The Pan Am of the future

In this image released by ABC, the cast of "Pan Am," from left, Karine Vanasse as Colette, Michael Mosley as Ted, Margot Robbie as Laura, Mike Vogel as Dean, Christina Ricci as Maggie and Kelli Garner as Kate, are shown. "Pan Am" is a globe-spanning melodrama set in the Kennedy presidency. (AP Photo/ABC, Bob D'Amico)
September 25, 2011 12:00:00 AM PDT
ABC is basing a series on Pan American Airlines 40 years ago. And 40 years ago, a brilliant director based a film on the Pan Am of the future.

The flight attendant of the future serves food with a straw -- as depicted by Stanley Kubrick, the great visionary moviemaker, in his feature film "2001: A Space Odyssey".

"In one of the opening scenes, there's a flight attendant walking up a set of stairs," says one fan. "I remember they had this little sticky, kind of velcro stuff on her shoes. So, she was doing this exaggerated walk."

The flight attendant of the past serves martinis -- as depicted by ABC in its television series "Pan Am". Things didn't pan out for Pan American. Or for Kubrick, who was insanely optimistic about the advance of technology. He imagined that we would all be passengers in space -- 10 years ago! That Pan Am would survive as an airline. That in-flight calls would be placed with a videophone the size of a refrigerator -- for a buck a minute. All of this doesn't mean we can't be space travelers.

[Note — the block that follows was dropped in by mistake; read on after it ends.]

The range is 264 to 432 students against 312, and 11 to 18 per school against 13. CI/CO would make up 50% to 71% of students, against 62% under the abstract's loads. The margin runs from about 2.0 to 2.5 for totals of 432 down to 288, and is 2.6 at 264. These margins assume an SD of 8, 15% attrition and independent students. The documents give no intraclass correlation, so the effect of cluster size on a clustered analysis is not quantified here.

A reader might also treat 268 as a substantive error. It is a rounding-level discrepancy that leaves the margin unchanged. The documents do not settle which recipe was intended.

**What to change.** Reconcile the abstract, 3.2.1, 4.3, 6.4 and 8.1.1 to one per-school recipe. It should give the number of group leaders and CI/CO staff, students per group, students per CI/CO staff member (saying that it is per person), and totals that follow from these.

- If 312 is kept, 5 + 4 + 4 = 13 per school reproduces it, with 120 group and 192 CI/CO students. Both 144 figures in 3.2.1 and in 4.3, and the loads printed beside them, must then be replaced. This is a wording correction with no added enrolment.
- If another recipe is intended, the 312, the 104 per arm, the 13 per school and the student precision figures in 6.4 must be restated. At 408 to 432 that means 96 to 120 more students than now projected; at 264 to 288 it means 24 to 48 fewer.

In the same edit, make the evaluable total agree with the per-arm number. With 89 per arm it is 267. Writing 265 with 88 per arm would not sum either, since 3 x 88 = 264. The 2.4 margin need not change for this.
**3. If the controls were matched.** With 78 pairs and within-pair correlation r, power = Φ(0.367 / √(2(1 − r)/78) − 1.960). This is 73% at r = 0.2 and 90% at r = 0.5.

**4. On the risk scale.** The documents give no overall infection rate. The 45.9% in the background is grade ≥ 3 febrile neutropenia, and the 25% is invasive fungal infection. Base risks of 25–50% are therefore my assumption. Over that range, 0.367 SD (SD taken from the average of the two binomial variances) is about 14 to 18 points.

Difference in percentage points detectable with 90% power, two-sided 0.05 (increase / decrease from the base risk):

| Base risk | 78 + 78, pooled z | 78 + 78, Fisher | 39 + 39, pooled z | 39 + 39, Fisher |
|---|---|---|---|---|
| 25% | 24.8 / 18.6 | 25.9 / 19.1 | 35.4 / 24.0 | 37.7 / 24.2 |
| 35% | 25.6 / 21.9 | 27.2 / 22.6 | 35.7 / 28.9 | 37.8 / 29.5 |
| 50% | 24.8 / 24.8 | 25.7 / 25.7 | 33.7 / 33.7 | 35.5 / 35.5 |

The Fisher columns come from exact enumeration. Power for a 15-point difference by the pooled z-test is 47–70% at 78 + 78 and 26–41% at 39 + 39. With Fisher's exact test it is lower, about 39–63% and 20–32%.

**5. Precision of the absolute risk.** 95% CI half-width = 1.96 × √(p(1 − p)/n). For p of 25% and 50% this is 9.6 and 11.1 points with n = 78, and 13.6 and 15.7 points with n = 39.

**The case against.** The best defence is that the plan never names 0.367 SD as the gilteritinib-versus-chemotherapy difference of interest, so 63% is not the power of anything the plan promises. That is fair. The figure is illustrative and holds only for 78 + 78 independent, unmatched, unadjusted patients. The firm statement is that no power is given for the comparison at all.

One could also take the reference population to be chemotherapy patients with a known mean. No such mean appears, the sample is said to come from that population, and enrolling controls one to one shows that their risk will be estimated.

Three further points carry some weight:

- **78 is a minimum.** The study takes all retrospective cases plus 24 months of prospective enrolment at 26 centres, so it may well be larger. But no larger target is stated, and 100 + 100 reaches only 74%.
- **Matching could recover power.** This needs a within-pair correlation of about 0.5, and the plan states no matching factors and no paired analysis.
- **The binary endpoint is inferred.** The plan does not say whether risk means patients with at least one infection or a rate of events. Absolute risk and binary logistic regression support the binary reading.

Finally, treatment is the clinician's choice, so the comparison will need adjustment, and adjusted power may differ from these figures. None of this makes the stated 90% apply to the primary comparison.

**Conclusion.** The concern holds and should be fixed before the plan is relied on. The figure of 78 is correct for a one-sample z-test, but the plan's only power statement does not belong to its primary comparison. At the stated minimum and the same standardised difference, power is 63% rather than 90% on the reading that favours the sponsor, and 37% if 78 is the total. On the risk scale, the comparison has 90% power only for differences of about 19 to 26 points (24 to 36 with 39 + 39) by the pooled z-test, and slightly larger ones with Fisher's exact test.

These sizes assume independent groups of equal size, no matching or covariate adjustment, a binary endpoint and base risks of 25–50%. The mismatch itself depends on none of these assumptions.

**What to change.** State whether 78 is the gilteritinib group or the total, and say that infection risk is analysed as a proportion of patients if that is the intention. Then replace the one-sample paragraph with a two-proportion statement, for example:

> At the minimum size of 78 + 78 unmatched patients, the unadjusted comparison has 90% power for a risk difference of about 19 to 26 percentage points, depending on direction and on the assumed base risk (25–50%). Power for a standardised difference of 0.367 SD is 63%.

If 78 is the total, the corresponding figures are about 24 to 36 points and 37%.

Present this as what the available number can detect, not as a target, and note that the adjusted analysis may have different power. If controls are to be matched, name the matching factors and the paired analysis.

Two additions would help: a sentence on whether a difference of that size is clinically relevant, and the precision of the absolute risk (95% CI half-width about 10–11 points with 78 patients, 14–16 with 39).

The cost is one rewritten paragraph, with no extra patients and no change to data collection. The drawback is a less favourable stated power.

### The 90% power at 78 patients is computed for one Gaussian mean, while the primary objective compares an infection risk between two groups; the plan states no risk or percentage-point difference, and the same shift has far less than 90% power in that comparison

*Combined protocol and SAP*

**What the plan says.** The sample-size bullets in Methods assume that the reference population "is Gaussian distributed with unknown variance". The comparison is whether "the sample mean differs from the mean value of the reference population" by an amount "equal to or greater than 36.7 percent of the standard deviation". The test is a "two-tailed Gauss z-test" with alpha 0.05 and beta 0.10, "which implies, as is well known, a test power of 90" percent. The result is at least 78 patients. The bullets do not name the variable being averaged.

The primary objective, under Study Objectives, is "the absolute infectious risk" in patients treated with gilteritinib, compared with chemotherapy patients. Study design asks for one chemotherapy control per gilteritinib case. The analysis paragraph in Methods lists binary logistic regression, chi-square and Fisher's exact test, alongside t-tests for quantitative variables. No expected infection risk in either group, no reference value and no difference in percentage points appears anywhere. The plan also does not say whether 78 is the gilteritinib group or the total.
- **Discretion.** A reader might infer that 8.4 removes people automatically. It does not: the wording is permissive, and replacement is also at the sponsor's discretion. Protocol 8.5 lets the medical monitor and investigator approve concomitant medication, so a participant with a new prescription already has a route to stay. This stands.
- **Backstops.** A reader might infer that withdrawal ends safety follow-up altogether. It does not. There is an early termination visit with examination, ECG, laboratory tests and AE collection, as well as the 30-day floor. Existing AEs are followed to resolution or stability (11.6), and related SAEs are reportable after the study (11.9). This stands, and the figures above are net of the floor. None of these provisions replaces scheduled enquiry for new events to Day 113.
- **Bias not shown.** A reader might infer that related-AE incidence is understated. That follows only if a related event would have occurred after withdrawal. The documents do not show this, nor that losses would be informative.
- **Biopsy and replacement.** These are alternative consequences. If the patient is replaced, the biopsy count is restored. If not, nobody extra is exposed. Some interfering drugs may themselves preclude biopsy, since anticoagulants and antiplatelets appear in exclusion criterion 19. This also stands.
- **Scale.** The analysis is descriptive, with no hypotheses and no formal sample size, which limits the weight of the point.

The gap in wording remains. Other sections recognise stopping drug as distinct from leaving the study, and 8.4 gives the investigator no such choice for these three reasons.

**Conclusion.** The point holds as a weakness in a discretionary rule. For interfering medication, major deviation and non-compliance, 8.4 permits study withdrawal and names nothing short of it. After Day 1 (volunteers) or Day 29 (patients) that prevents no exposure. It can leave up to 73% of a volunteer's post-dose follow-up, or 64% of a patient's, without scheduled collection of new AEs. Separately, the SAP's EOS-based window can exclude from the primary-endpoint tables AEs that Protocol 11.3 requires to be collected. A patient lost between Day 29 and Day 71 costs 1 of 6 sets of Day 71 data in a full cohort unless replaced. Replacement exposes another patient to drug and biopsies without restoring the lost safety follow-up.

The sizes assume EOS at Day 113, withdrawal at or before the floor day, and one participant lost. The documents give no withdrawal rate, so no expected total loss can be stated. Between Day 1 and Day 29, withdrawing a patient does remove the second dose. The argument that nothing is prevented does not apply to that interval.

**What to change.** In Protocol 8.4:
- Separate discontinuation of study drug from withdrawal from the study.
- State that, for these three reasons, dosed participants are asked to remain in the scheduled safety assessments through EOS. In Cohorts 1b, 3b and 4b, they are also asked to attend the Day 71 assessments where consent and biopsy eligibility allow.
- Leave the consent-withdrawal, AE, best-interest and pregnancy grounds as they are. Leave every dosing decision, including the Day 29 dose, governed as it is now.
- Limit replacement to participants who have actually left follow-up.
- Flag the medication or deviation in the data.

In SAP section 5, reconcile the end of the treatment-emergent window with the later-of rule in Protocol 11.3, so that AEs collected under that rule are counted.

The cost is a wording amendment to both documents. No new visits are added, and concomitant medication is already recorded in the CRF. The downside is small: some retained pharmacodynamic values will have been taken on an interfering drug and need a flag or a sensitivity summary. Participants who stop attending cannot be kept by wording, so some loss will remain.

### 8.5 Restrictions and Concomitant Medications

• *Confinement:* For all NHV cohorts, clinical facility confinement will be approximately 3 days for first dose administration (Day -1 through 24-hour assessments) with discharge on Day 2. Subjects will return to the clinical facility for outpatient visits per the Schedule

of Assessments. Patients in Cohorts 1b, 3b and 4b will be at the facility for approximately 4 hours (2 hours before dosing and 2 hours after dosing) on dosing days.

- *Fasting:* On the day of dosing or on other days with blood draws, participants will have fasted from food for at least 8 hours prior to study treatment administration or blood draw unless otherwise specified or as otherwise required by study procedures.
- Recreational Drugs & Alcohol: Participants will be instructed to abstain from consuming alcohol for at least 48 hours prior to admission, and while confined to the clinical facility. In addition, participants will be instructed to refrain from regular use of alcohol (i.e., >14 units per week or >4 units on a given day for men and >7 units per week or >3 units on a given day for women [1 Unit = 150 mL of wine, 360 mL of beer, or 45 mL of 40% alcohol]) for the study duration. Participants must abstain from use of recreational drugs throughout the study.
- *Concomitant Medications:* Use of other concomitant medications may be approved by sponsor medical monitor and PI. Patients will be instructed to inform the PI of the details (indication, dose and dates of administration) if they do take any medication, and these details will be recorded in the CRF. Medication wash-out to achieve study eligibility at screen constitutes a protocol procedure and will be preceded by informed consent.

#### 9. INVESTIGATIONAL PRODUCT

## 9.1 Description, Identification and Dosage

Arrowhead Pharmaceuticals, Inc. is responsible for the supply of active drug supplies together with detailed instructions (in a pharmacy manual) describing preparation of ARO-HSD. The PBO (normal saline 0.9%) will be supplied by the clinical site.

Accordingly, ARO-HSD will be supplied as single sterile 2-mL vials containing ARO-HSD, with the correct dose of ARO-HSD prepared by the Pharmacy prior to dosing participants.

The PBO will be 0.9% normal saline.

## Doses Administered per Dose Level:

That fan who spoke earlier? He is Scott Hubbard, Consulting Professor of Astronautics at Stanford University.

"We know that they're planning to have something like a pilot and a co-pilot, and maybe 5 passengers," he says. The "they" are private companies -- Richard Branson's Virgin Galactic and and Jeff Bezos' Blue Origin.

"It's not a big enough vehicle right now to have much in the way of flight attendants."

Their tiny spacecraft haven't flown a passenger yet.

"But I think it's going to happen. I think there will be a business of people selling space tourism."

Scott Hubbard is a former Director of NASA;s Ames Research Center, where he was instrumental in developing the closest thing we have to a passenger plane at the edge of space: SOFIA, a 747 converted by NASA into a giant flying observatory for non-astronauts. And, in a sort of tribute to Kubrick's airline, it is named Clipper Lindbergh, after the first Pan Am airliners.

"No flight attendants," Hubbard laughs. "I think it's self service coffee."


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